Griffith Stadium - 1911-1965

Washington's Historic Ballpark



Welcome to the home of Griffith Stadium. Our site is dedicated to Washington's Historic Ballpark. We will feature photos, articles and interviews about this great and historic park. Every subject from Mickey Mantle's monster home run to the great Walter Johnson will be here. Visit us often.

Griffith Stadium was a sports stadium that stood in Washington, D.C. from 1911 to 1965, at the corner of Georgia Avenue and W Street, NW. An earlier wooden baseball park had stood on the site, built in 1891. It was called Boundary Field or National Park, as its occupants were then known primarily by the nickname "Nationals". This park was destroyed by a fire in March 1911, and replaced by a steel and concrete structure, also at first called National Park; it was renamed for Washington Senators owner Clark Griffith in 1920. The stadium was home to the American League Senators from 1911 through 1960, and to an expansion team of the same name for their first season in 1961. The venue hosted the 1937 and 1956 Major League Baseball All-Star Games. It served as a part-time home for the Negro League team called the Homestead Grays during the 1930s and 1940s. It was also home to the Washington Redskins of the National Football League for 24 seasons, from the time they transferred from Boston in 1937 through the 1960 season.

William Howard Taft began the tradition of presidents throwing out the ceremonial first pitch of the baseball season at Griffith Stadium. Harry Truman, being ambidextrous, enjoyed showing off by throwing the baseball with either hand. According to some reports, he would alternate from year to year.

The stadium was laid out at a strange angle within its block in the Washington street grid. Thus, it was over 400 feet down the left field line (east) to the bleachers (though this distance was shortened in later years by the construction of an inner fence). The fence also took an unusual right-angled jut into right-center field where a large tree and several apartment buildings stood, due to the unwillingness of the owners of the tree and those nearby houses to sell to the Senators' owners during construction of the stadium. The right field fence angled away from the infield sharply which, in addition to a 30-foot fence (to block the view from surrounding buildings) about 8 feet inside the lower, outer wall, meant that relatively few home runs were hit at the stadium. Center field was east-southeast of home plate, which made for difficult visibility for the fielders in the late afternoon sun.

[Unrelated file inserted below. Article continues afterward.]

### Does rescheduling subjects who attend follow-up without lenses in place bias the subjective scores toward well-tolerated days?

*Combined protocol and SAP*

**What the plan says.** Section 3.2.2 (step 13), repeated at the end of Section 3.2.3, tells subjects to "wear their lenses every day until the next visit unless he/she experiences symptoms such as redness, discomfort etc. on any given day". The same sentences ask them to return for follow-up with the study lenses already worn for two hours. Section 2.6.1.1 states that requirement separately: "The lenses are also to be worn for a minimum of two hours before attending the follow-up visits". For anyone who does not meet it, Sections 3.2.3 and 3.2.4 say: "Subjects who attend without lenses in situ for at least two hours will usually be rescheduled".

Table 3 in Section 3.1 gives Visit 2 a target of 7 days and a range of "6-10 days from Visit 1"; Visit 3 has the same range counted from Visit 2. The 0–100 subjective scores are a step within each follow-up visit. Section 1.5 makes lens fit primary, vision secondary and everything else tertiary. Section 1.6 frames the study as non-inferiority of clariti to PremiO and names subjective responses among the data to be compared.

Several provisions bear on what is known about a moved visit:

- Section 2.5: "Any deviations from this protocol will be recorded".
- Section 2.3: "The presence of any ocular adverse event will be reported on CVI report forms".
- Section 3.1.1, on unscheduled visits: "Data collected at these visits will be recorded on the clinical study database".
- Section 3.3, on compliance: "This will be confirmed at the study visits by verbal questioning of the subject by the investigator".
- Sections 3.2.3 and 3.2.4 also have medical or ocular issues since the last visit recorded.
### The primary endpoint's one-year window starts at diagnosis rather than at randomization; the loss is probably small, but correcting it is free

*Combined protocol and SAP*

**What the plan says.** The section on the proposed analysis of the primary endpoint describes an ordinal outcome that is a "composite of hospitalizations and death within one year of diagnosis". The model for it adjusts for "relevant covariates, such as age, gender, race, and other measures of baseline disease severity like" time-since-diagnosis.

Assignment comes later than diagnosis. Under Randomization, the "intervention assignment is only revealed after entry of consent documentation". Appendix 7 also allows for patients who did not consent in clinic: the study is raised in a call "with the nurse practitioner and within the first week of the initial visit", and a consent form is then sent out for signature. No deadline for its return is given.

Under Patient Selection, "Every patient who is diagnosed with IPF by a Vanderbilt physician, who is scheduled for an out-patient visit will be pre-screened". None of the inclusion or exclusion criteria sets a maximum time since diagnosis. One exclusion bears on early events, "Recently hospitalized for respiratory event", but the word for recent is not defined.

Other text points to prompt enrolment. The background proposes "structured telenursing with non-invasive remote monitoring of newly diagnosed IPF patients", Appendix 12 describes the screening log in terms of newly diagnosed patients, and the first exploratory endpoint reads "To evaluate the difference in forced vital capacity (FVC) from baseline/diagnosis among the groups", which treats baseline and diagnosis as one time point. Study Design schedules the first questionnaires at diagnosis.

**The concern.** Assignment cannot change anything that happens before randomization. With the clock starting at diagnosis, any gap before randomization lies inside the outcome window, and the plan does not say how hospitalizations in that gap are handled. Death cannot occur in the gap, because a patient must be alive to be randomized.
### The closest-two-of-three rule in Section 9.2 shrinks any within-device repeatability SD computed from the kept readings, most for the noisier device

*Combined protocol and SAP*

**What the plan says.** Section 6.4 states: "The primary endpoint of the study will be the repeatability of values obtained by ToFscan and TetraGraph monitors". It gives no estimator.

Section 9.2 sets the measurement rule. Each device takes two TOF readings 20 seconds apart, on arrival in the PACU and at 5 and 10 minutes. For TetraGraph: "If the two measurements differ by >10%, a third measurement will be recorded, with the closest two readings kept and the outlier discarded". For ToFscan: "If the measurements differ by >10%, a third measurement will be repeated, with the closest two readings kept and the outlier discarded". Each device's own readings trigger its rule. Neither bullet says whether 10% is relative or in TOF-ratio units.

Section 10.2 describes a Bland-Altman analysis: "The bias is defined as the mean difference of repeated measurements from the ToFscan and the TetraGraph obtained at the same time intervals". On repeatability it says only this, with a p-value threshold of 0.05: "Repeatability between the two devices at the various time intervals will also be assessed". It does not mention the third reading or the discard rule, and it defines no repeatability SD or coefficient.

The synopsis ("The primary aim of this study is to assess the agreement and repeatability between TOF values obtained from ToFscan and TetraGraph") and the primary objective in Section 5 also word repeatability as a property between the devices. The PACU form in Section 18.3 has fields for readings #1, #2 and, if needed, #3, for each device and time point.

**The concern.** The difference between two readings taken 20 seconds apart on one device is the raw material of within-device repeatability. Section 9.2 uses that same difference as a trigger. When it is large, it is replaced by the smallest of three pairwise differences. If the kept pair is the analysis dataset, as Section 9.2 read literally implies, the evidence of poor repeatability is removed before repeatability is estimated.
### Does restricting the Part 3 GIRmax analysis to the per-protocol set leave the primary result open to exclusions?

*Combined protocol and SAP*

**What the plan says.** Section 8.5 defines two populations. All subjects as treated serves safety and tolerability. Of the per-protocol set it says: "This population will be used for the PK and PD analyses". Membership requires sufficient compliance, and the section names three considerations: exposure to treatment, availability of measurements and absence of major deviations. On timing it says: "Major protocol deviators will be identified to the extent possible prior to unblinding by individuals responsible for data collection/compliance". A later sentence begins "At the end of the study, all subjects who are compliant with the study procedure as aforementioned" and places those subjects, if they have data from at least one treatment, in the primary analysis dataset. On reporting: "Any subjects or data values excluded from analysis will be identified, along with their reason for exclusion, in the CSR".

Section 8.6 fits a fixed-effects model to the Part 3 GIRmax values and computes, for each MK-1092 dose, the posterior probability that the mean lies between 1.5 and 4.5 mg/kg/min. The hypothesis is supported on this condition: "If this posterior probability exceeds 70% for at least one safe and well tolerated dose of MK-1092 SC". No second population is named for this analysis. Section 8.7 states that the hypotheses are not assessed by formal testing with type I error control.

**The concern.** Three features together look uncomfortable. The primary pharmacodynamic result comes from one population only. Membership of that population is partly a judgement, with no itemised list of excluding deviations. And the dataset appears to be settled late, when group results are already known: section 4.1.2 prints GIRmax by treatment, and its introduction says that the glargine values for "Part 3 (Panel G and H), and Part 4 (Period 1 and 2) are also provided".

The distance fences were no problem for sluggers like Josh Gibson, Mickey Mantle and the Senators' own youngster Harmon Killebrew. Gibson is reported to have hit baseballs over the left field bleachers twice. Babe Ruth hit near-500 foot drives over the center and right-center walls on consecutive days in May, 1921. Mantle hit one that was so impressive that someone tried to determine its flight with some precision, thus popularizing the term "Tape Measure Home Run". It was alleged to be 565 feet, although it bounced off the top of the back wall of the bleachers, adding some distance to its flight path.

Only one Washington, DC public high school baseball player ever hit a home run over the 30-foot high "green monster-like" right field wall at Griffith Stadium - Bill Harrison of Coolidge High School in 1952.

Some have said baseball was bad in Washington. History says otherwise. With the advent of the great Clark Griffith nothing would be further from the truth. Griffith took over as manager in 1912, the first full season in what would become Griffith Stadium, the team finished second. In fact, for the first 32 years of Griffith's association with the team, Washington NEVER finished last. When it finally happened, it was during the depth of World War II (1944) and was sandwiched between two second-place finishes. It wasn't until 1947 that Washington began a run of bad seasons, and by the then, the "first in war'' line was ancient.

In the fall of 1961, the Redskins and Senators moved to the new D.C. Stadium (renamed R.F.K. Stadium in January 1969). Griffith Stadium was demolished in 1965, and the Howard University Hospital now occupies the site.

* - Article from Wikipedia, the free encyclopedia, Andrew Sharp and David Jones


Special Links:

Griffith Stadium Home Runs by Andrew Sharp

National Public Radio: Memories of Washington's Griffith Stadium (audio)

The Right Field Fence/Wall and Ballparks of the Deadball Era by Ron Selter

The Forgotten D.C. Baseball Legend - Sam Rice by Mark Hornbaker

The Babe in D.C. by Mark Hornbaker

Washington Baseball Resources by Andrew Sharp


Site updated on December 23, 2010

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